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Gluten, a group of proteins found in wheat, rye and barley, directly threatens the health of more than 2 million Americans who unknowingly suffer from celiac, an autoimmune disease.
For these people, continuing to eat gluten can lead to intolerable symptoms and become life-threatening.
But even if you don’t have celiac disease, gluten can be very problematic, even dangerous. So, it’s time to stop thinking about gluten as the stuff of fad diets…
Many people are confused by what gluten is and the problems it causes.
A contributing factor to this conundrum is that medical researchers are still busy trying to clarify exactly how gluten does its damage in the human body. Scientists don’t completely understand why some people seem to react badly to gluten while others apparently tolerate it.
Another reason it is confusing is that some people will go years, even decades, suffering from strange or intolerable symptoms that they can’t pin on anything in particular. People who are sensitive to gluten can experience obvious digestive problems but also symptoms that seem far removed from diet, like inability to concentrate, frequent headaches and fatigue.
This makes it easy to see why there is a big question mark surrounding gluten, especially when doctors are less likely to advise on anything that they can’t pin a specific “named” diagnosis to. If you suspect gluten could be at the root of your problems, you may have to do some digging on your own.
Start by weeding through these most common myths that people believe about gluten:
- Eating a gluten-free diet is a fad that will soon fade away. For people whose health suffers because of gluten, this diet is no fad; it is a necessity. Since there is no cure for gluten sensitivities, the only recourse is to avoid gluten permanently.
- Gluten sensitivities and celiac disease are problems that people develop as children. While researchers used to believe that celiac, the autoimmune reaction to gluten, was a problem that always appeared in younger people, they now know that you can develop a gluten problem at any age. As far as researchers know, you can be gluten-tolerant today and, for some unknown reason, wake up tomorrow with a gluten sensitivity or celiac disease.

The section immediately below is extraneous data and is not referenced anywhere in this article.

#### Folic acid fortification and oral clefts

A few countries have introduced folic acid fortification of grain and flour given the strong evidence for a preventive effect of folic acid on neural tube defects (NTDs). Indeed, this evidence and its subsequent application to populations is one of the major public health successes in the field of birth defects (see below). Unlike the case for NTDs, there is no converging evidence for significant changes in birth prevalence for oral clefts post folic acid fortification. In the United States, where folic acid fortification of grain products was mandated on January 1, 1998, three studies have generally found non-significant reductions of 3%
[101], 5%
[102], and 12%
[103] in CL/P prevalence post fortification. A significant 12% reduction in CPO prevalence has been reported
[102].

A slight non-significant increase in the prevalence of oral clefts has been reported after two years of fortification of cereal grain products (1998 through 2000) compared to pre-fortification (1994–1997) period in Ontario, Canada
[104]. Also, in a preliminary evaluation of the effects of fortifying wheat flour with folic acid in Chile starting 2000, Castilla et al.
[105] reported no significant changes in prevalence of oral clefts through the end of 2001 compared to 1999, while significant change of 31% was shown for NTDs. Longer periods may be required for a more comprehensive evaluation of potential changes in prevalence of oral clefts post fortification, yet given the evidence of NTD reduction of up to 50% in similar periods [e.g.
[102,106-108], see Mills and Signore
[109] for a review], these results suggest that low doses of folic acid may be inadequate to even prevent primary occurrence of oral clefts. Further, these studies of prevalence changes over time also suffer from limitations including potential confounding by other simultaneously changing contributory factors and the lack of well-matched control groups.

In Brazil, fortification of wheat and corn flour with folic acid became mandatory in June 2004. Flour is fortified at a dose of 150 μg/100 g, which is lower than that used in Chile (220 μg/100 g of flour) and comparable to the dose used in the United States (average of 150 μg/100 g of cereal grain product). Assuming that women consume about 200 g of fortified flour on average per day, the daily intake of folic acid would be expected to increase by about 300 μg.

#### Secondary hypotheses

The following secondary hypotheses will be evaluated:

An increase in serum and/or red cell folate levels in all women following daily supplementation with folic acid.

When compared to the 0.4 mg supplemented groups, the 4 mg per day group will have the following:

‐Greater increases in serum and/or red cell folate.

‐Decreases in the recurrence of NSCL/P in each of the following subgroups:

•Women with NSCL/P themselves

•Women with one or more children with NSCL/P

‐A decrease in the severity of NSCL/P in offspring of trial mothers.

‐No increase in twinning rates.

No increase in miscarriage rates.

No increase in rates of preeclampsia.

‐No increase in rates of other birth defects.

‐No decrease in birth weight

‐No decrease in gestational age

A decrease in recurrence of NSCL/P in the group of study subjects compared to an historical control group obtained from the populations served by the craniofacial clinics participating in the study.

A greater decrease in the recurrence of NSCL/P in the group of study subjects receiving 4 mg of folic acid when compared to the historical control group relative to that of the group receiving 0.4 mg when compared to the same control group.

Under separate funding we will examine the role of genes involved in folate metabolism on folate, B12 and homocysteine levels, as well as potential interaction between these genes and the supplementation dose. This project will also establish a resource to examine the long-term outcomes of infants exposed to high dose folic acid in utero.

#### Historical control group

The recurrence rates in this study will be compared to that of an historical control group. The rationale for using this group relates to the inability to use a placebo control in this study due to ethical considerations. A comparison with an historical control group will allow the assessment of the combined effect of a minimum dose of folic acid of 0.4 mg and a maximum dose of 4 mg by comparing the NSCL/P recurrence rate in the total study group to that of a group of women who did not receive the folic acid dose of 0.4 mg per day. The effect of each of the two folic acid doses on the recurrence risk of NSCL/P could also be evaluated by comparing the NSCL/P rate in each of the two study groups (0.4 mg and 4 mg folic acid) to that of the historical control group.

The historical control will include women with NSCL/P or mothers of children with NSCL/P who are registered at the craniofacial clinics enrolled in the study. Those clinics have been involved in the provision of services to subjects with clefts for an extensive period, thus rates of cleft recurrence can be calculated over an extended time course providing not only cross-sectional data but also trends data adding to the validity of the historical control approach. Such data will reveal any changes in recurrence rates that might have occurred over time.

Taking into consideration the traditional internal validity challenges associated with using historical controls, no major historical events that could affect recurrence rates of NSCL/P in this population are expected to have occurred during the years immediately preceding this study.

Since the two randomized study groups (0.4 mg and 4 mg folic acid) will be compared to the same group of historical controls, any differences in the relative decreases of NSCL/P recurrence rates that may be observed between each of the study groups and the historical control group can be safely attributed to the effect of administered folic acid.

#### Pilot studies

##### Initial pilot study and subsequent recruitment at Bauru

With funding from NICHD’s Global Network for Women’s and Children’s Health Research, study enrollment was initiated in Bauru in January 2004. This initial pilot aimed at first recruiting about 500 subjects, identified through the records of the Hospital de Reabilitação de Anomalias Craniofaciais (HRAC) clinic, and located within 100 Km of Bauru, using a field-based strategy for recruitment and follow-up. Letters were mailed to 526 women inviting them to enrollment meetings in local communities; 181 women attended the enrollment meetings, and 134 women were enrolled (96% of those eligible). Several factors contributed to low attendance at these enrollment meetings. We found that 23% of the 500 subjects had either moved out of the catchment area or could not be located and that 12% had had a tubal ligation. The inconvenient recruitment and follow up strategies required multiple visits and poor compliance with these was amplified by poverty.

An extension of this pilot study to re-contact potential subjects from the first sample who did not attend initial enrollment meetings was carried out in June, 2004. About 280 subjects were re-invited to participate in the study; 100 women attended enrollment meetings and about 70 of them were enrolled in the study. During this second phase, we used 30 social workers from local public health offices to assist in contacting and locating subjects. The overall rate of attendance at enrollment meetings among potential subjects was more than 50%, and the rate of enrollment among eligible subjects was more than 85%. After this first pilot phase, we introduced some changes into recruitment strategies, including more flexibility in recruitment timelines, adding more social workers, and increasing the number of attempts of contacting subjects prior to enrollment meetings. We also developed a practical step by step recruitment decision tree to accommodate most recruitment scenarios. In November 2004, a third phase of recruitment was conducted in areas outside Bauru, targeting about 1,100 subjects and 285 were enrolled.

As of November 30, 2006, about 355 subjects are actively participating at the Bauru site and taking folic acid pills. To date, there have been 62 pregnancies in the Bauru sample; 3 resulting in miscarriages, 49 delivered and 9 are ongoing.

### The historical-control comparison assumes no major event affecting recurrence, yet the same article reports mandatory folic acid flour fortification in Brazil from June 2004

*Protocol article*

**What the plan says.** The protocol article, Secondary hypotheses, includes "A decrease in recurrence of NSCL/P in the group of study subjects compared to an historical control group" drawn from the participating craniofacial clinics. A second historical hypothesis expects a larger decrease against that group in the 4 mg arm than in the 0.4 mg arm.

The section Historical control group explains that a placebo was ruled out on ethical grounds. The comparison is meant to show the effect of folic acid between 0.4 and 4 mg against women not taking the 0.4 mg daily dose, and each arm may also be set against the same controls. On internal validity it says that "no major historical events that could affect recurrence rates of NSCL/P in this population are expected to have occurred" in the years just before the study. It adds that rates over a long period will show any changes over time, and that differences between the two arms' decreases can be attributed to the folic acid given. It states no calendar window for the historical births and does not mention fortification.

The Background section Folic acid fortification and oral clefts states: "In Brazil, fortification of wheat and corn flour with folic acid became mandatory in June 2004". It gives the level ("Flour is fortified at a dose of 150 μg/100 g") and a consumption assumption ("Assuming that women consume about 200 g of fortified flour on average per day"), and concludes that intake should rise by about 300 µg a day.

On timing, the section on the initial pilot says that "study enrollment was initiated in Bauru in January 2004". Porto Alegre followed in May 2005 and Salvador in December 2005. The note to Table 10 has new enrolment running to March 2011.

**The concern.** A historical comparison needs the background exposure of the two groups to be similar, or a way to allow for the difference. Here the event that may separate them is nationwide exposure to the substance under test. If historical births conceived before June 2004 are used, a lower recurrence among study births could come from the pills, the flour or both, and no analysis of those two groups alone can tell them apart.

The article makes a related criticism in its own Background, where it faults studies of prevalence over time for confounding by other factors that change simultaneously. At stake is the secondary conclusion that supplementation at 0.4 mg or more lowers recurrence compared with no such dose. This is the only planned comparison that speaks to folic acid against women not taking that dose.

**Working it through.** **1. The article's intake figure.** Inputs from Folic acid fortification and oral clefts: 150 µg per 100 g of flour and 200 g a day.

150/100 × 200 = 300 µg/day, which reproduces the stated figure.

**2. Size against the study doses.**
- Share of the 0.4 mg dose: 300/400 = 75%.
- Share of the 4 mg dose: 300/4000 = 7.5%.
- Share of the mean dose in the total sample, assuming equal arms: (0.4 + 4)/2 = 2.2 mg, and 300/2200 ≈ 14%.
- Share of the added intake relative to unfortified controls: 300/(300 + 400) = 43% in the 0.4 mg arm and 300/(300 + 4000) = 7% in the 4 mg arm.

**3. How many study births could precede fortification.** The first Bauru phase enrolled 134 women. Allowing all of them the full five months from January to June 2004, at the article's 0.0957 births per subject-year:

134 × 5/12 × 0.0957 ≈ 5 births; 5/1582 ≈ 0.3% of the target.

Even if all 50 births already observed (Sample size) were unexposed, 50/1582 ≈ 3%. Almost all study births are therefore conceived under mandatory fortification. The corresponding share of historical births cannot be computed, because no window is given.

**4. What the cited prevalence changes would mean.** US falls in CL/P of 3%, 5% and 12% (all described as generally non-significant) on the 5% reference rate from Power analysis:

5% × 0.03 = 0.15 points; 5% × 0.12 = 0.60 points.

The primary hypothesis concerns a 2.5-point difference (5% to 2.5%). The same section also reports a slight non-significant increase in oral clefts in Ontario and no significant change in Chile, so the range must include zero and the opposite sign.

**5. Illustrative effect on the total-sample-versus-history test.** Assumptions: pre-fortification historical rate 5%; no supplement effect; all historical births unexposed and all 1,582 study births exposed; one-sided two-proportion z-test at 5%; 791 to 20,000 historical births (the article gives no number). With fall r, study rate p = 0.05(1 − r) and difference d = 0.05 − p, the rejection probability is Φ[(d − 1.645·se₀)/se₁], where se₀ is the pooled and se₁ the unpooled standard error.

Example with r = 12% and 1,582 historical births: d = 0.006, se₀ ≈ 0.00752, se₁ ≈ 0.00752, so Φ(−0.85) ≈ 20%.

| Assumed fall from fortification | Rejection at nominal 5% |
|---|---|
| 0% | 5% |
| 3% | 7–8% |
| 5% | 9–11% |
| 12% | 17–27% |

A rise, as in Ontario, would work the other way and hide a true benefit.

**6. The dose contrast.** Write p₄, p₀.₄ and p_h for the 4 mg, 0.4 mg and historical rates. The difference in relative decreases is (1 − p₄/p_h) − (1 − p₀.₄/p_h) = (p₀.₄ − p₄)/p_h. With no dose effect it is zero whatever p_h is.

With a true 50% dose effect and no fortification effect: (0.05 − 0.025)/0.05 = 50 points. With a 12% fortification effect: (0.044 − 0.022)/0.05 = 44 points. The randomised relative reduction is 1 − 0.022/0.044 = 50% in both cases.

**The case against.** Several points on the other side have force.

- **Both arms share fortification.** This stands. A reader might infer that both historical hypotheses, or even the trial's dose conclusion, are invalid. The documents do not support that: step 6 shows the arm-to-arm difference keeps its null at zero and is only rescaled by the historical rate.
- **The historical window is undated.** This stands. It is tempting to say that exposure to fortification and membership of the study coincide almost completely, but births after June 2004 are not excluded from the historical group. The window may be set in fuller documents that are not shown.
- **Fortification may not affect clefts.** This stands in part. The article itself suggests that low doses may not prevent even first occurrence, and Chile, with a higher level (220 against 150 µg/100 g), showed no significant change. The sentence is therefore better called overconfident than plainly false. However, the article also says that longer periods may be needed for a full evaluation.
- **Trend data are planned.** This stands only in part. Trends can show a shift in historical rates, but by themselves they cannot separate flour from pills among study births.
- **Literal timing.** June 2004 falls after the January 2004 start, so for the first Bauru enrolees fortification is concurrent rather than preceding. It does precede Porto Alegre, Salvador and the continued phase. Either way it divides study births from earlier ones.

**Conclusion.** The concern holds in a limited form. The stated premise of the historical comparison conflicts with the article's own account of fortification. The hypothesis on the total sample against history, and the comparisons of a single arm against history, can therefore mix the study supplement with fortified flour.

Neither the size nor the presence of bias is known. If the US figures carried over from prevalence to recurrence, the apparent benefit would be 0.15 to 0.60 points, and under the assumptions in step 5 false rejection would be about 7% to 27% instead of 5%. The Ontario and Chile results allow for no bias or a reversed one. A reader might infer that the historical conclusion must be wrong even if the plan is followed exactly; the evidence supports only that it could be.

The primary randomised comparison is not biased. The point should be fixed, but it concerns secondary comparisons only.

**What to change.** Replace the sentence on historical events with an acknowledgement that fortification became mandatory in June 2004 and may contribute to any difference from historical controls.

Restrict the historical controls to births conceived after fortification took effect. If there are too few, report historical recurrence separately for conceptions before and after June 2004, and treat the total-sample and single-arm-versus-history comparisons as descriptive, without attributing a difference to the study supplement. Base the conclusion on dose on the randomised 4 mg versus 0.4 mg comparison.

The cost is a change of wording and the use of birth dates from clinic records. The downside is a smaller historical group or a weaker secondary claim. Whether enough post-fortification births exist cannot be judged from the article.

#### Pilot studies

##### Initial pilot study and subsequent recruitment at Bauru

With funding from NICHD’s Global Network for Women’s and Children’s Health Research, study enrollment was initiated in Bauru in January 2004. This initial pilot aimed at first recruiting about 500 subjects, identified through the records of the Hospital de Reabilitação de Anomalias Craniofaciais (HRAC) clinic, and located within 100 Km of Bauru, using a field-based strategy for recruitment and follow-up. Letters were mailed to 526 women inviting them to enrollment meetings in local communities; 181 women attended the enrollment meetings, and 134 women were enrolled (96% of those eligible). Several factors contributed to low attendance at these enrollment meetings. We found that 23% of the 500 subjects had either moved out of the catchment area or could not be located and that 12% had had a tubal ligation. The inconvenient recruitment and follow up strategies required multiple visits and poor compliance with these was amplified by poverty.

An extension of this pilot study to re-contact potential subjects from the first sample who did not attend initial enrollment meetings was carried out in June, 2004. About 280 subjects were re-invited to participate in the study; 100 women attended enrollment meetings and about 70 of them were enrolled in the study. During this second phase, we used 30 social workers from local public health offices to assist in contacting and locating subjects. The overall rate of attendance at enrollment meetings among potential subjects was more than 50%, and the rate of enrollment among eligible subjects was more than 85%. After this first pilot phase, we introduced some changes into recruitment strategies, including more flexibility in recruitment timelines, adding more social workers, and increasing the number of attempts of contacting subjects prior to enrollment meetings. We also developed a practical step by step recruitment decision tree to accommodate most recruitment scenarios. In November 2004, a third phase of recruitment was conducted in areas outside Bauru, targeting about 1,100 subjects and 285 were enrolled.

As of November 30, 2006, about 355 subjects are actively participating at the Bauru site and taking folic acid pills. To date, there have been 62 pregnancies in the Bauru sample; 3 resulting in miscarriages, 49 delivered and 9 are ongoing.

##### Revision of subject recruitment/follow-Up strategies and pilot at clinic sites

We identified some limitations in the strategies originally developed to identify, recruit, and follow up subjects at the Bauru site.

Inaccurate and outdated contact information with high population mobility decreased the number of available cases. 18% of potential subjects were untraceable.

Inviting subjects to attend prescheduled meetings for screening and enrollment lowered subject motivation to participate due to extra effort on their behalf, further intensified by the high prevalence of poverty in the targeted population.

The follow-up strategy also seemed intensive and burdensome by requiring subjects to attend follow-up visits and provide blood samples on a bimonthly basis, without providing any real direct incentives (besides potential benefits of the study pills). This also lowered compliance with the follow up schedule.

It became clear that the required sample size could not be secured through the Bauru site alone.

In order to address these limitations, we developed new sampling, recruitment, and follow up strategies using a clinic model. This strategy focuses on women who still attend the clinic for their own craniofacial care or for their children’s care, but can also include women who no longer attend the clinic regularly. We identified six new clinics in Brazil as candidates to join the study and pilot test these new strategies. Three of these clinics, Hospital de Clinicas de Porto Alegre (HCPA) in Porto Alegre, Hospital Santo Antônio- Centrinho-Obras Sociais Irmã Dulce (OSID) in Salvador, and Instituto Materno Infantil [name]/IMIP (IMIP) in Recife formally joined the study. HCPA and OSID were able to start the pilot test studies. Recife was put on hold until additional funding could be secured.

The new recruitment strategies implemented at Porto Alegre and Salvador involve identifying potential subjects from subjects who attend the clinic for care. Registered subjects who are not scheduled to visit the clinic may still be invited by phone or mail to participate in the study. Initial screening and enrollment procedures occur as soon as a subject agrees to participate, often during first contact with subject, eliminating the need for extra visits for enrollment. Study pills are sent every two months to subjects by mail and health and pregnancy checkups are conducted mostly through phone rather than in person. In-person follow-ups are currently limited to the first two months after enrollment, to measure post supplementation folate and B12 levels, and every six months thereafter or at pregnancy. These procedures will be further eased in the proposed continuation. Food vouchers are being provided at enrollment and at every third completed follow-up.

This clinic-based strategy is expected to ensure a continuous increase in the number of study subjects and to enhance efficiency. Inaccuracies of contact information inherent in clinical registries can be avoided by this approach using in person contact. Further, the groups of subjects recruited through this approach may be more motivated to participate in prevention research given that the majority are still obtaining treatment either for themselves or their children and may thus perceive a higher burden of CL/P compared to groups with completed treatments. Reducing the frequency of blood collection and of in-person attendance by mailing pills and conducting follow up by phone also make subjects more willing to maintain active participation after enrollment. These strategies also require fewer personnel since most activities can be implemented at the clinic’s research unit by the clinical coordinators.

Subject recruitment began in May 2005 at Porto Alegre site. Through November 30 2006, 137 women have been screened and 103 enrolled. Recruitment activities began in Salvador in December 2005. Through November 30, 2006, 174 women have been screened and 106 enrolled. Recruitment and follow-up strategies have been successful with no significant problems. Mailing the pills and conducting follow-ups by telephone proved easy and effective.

- Gluten sensitivities are allergic reactions. When you suffer a health problem like celiac, it is a disease, not an allergy. Allergies cause reactions to things like pollen, peanuts, dairy, eggs, etc. An allergic reaction is a direct immune response to an allergen. For instance, inhale pollen and you sneeze it out. In contrast, when you have celiac, your immune system is inflamed and the immune cells attack the body itself. In many cases of celiac, the immune system attacks the intestinal walls and destroys the sections that absorb nutrients. That can lead to anemia, osteoporosis and other diseases that result from nutrient malabsorption.
- If a food is wheat-free, it doesn’t contain gluten. Even though wheat may be the most common source of gluten in the American diet, it isn’t the only one. Foods containing barley (like malted milk and beer) are also rich in gluten. So is rye bread. And foods that should be naturally gluten-free may be cross-contaminated with gluten. For example, some packages of beans may note that they are processed in a plant that also handles wheat. In that case, there may be gluten present in the beans even though beans are a naturally gluten-free food. French fries at many fast food places may contain gluten from seasonings or be contaminated from frying oil that unintentionally contains gluten from other foods.